Sen. Mark Warner said Facebook was slow to react to Russian manipulation of its social media platform during the 2016 presidential election.

The Virginia Senator is the top Democrat on the Senate Intelligence Committee, which has been investigating Russian meddling in the 2016 elections, said Facebook initially “blew off” this threat.

“They were slow to the game,” Warner said in remarks this morning at the Code Conference in Rancho Palos Verdes.

Warner said Facebook’s promises to provide greater transparency around campaign ads on the site doesn’t go far enough to address the problem that was exposed in the wake of the elections, in which some 150 million Facebook users encountered inflammatory posts created by a Russian propaganda operation.

“That’s not where the rubber hits the road,” Warner said. “Where the rubber hits the road is misinformation.”

Warner said Facebook continues to chase fake accounts that are used to spread spurious information. The social network said it has disabled about 583 million fake accounts during the first three months of this year — the majority of which, it said, were blocked within minutes of registration.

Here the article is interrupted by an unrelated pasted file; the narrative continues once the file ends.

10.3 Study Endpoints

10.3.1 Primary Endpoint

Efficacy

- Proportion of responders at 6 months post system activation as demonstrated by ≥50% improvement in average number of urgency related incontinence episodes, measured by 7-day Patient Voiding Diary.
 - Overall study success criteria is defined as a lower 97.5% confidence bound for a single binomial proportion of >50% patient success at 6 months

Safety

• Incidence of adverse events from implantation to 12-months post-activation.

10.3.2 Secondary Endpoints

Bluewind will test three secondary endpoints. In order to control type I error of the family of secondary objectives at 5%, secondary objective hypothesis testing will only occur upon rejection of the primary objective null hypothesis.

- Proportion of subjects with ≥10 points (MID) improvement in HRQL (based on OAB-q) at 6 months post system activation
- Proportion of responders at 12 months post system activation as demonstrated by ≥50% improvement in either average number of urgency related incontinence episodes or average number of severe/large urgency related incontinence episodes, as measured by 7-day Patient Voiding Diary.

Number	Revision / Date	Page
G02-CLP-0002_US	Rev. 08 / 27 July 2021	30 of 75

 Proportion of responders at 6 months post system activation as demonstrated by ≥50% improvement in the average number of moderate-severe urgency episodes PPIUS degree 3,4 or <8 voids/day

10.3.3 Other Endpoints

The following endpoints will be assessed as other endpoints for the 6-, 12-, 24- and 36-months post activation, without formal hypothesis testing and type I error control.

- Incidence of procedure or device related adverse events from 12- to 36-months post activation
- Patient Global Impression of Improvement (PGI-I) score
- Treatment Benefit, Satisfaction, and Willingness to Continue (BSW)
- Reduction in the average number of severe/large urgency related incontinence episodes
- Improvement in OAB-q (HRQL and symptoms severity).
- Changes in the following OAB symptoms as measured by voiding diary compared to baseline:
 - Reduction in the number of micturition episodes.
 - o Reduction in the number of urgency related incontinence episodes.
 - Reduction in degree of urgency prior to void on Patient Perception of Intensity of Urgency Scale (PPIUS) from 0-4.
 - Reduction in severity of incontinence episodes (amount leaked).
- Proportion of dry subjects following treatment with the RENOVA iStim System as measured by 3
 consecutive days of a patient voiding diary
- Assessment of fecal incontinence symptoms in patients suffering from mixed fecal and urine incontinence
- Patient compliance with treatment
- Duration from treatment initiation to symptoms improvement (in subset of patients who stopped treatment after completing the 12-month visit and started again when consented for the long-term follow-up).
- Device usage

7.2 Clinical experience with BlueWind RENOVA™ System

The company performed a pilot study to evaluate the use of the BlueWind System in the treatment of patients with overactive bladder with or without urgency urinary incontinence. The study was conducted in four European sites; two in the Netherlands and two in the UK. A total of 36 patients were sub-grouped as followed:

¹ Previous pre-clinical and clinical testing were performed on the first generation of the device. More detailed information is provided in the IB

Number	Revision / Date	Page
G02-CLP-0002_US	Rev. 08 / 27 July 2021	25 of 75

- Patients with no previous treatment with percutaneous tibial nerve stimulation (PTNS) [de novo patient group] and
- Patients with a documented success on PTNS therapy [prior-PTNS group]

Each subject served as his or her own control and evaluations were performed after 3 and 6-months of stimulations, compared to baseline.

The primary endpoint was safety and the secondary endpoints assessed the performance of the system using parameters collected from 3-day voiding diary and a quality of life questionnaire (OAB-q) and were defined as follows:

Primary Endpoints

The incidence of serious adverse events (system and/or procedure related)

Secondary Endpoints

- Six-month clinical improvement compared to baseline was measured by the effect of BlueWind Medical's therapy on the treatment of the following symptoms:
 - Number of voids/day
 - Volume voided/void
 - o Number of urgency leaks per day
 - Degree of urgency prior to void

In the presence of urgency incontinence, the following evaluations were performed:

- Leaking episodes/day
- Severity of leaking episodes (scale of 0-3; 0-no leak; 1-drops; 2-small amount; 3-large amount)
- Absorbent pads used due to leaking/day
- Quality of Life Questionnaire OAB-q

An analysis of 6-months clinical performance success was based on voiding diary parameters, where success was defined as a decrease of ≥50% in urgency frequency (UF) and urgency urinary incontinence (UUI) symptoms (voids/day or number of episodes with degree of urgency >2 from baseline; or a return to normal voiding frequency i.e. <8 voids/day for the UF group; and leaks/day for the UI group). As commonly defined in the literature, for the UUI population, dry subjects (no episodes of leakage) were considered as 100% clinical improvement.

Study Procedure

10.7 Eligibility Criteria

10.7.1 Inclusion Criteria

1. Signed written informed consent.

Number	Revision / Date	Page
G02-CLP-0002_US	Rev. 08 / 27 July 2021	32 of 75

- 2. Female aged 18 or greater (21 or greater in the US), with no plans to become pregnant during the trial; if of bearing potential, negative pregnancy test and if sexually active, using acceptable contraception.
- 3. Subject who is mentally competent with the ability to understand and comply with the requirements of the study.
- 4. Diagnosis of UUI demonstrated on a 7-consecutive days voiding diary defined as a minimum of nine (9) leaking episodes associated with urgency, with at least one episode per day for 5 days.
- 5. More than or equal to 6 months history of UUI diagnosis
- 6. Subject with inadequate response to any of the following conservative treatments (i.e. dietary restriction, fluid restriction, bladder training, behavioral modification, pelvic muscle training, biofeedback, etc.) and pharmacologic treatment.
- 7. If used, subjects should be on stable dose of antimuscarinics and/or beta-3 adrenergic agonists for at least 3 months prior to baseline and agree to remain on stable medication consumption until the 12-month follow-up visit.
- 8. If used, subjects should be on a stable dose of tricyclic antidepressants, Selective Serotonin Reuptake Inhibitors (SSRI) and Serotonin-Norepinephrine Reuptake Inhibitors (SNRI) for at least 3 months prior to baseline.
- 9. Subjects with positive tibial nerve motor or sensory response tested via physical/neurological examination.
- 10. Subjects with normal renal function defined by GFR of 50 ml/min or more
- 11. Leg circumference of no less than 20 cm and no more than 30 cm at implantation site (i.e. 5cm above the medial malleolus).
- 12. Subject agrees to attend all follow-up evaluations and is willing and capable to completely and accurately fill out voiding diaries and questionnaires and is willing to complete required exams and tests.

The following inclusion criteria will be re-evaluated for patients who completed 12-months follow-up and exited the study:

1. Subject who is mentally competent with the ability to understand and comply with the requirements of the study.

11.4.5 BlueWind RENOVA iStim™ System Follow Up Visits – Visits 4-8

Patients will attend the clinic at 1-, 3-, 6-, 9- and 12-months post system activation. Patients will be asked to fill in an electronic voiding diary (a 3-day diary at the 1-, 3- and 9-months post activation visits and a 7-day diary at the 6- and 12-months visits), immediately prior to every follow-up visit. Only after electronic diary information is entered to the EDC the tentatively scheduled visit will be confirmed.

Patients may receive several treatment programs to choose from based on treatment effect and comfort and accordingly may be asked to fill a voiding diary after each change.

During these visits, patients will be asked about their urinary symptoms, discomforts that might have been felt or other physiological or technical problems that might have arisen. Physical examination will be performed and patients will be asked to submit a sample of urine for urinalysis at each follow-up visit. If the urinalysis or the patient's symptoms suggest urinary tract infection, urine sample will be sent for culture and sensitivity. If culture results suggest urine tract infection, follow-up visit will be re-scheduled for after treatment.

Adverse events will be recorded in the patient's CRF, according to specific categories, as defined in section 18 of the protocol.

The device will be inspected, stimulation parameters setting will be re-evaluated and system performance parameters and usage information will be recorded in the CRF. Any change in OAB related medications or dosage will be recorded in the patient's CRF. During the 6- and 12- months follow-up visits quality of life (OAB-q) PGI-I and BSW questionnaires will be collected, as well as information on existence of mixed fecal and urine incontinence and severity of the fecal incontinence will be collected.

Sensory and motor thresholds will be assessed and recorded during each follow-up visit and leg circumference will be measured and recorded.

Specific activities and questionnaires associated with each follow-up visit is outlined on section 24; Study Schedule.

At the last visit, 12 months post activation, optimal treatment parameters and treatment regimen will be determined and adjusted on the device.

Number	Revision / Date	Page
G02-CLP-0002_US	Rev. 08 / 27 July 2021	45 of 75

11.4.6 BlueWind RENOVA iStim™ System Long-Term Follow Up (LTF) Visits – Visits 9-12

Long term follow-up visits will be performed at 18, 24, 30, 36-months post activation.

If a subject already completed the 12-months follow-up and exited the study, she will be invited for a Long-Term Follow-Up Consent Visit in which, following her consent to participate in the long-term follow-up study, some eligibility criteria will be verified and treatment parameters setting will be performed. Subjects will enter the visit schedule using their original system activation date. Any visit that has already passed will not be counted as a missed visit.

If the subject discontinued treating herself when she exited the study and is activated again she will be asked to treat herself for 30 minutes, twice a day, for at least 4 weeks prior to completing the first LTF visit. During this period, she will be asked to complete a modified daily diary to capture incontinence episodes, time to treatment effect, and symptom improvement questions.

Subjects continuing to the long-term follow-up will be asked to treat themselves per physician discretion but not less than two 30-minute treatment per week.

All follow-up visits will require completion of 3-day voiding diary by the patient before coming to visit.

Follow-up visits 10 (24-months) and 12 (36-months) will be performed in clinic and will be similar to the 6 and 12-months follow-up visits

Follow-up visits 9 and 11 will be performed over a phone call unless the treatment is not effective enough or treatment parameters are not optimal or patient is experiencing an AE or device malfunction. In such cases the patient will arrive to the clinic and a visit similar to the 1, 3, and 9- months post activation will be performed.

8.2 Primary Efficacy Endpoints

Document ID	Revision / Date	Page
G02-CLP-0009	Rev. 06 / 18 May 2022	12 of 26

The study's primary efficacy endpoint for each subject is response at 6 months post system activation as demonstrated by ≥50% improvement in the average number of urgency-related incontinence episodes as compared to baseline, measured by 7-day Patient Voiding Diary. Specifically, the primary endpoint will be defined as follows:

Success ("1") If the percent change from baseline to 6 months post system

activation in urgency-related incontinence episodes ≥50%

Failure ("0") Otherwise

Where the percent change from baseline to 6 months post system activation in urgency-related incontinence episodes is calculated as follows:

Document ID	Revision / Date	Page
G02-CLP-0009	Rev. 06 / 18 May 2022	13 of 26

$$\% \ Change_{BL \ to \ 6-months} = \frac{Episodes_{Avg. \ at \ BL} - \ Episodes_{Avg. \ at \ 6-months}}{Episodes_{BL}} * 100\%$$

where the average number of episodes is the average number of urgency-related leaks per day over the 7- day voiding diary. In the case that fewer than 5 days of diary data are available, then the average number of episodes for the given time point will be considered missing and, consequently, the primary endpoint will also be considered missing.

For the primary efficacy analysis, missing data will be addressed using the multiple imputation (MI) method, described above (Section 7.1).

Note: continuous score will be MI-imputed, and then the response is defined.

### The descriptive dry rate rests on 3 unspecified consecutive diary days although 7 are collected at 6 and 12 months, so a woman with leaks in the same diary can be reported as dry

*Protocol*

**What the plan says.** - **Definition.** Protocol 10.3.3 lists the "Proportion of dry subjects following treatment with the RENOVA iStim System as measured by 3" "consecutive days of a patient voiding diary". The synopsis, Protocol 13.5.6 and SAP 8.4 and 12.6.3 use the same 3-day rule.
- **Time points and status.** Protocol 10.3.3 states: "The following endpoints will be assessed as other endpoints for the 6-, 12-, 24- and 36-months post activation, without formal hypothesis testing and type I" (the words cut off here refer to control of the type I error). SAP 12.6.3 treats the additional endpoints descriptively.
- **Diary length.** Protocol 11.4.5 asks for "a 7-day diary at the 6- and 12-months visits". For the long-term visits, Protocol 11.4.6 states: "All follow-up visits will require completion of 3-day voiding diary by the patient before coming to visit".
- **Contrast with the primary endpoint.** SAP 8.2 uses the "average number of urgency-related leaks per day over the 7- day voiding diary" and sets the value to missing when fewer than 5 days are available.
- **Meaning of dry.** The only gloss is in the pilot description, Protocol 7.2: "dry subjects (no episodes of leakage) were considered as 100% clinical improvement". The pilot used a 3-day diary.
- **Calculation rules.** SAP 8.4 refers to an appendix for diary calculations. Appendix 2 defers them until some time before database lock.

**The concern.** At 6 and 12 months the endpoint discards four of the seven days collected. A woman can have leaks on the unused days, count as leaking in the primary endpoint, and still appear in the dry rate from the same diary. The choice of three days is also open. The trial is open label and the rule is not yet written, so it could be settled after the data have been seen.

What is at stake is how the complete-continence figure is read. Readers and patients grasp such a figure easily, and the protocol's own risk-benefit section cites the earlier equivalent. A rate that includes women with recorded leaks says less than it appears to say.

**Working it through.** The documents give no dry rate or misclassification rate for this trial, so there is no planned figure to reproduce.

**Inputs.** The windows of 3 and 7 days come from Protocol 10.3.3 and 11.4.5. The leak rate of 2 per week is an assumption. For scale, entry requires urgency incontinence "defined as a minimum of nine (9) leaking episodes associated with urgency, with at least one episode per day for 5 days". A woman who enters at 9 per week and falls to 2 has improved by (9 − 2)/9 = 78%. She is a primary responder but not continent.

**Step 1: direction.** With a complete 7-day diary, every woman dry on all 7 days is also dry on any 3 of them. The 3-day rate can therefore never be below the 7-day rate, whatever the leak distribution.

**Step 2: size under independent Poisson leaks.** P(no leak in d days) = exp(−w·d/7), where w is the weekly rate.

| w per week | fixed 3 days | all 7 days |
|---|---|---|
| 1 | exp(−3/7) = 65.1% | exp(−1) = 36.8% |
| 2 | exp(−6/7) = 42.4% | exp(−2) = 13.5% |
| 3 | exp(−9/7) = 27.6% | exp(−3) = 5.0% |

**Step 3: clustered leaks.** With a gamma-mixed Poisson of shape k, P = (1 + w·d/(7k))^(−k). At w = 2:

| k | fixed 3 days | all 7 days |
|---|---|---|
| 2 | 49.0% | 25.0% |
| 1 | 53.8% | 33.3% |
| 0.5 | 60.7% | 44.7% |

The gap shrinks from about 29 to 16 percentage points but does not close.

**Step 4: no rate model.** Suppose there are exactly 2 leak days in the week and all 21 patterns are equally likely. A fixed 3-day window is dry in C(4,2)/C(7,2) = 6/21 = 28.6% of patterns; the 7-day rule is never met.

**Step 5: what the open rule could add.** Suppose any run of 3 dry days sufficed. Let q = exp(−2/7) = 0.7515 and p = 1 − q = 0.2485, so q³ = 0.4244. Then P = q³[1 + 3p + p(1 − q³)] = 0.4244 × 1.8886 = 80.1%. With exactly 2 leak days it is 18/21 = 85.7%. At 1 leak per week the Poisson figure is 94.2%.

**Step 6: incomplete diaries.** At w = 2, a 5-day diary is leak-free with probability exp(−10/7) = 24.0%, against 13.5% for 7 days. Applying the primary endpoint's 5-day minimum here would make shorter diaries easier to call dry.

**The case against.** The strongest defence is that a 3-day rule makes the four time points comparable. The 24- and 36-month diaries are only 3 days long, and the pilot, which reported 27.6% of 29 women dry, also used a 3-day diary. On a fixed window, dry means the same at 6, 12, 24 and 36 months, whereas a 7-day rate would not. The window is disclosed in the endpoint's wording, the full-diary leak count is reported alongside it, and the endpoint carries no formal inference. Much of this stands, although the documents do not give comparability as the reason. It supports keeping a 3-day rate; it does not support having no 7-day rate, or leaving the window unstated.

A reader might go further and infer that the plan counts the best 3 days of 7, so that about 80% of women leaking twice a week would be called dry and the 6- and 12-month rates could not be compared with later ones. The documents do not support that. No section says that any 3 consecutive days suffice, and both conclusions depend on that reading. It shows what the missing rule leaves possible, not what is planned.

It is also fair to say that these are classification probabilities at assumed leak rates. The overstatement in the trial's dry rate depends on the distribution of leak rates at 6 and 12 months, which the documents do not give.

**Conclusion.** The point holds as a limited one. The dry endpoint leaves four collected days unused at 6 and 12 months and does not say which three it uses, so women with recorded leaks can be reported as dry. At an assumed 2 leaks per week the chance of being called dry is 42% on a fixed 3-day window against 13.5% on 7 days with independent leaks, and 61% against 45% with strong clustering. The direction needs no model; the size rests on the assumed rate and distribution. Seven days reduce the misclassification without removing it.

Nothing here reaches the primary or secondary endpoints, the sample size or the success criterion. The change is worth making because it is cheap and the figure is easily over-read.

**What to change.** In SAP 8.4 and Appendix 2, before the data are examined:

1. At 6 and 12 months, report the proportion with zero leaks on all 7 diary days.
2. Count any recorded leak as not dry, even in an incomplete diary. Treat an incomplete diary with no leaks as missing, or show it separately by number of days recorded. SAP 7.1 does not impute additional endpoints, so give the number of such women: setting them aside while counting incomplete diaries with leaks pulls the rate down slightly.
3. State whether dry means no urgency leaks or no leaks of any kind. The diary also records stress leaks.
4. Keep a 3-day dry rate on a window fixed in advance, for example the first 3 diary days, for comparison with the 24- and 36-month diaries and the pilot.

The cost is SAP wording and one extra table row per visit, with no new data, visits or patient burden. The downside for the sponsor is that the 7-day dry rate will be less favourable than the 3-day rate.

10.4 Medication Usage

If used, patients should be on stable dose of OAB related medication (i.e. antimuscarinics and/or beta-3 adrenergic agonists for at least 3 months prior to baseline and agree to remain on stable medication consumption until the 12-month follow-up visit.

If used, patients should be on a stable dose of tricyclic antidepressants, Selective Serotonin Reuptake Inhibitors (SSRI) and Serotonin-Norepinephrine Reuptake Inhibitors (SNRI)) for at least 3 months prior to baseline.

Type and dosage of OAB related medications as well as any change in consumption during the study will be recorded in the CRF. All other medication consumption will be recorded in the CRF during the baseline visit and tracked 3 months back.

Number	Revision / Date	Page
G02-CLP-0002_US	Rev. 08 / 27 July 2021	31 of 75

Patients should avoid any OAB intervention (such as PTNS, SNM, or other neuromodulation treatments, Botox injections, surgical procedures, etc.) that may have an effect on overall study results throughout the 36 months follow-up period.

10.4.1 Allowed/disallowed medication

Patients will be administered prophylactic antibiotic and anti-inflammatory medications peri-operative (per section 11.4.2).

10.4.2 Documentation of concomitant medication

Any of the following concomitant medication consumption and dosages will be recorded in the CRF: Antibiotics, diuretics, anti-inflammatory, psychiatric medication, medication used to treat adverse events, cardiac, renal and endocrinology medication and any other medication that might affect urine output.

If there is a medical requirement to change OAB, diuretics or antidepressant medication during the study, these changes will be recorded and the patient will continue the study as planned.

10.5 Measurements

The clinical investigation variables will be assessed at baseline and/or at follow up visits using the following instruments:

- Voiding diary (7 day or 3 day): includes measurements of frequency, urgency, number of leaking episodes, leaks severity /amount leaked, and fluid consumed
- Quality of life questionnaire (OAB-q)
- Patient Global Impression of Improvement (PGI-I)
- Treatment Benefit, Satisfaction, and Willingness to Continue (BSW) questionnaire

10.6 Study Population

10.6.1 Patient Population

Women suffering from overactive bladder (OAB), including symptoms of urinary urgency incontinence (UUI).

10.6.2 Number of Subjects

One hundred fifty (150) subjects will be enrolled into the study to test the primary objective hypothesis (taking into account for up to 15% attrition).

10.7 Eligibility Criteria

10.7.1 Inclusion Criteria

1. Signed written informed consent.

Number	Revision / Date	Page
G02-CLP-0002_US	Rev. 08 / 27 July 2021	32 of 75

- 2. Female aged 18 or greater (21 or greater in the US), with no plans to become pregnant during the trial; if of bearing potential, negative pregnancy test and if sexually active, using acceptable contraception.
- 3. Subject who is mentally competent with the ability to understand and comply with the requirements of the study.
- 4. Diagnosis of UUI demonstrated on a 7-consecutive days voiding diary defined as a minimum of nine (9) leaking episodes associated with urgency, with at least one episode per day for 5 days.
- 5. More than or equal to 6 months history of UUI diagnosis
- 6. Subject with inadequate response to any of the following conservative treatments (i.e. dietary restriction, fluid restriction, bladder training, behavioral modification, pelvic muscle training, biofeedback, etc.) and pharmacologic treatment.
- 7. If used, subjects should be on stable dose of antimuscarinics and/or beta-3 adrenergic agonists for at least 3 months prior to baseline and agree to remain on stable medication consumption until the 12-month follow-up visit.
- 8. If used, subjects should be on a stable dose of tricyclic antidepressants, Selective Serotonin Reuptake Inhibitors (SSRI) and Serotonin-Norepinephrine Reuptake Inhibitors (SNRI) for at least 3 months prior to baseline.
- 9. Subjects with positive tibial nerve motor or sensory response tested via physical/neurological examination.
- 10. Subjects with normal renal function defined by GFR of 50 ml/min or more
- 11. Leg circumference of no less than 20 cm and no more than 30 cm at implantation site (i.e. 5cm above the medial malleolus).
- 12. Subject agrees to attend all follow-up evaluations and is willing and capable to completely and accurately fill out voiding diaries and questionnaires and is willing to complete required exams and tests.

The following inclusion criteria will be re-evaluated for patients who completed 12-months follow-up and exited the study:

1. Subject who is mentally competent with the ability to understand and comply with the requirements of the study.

The Senator urged the social media platforms to work with legislators to address these larger questions about identity and misinformation.

“I’m trying to reach out to the platform companies to say, ‘Work with us,'” said Warner. “If you leave it to Congress, they’ll screw it up.”

Warner hit on a number of other topics during his comments, from the urgency of securing voting systems ahead of the 2020 general elections, to his concern about the president’s repeated attacks on Special Counsel Robert Mueller (“these are not the actions of someone who has nothing to hide.”), to his worries about the public’s fatigue if the Russia probe doesn’t wrap up by the end of the year. Oh, and in case you’re running about his interest in running for president in 2020 the answer is “no.”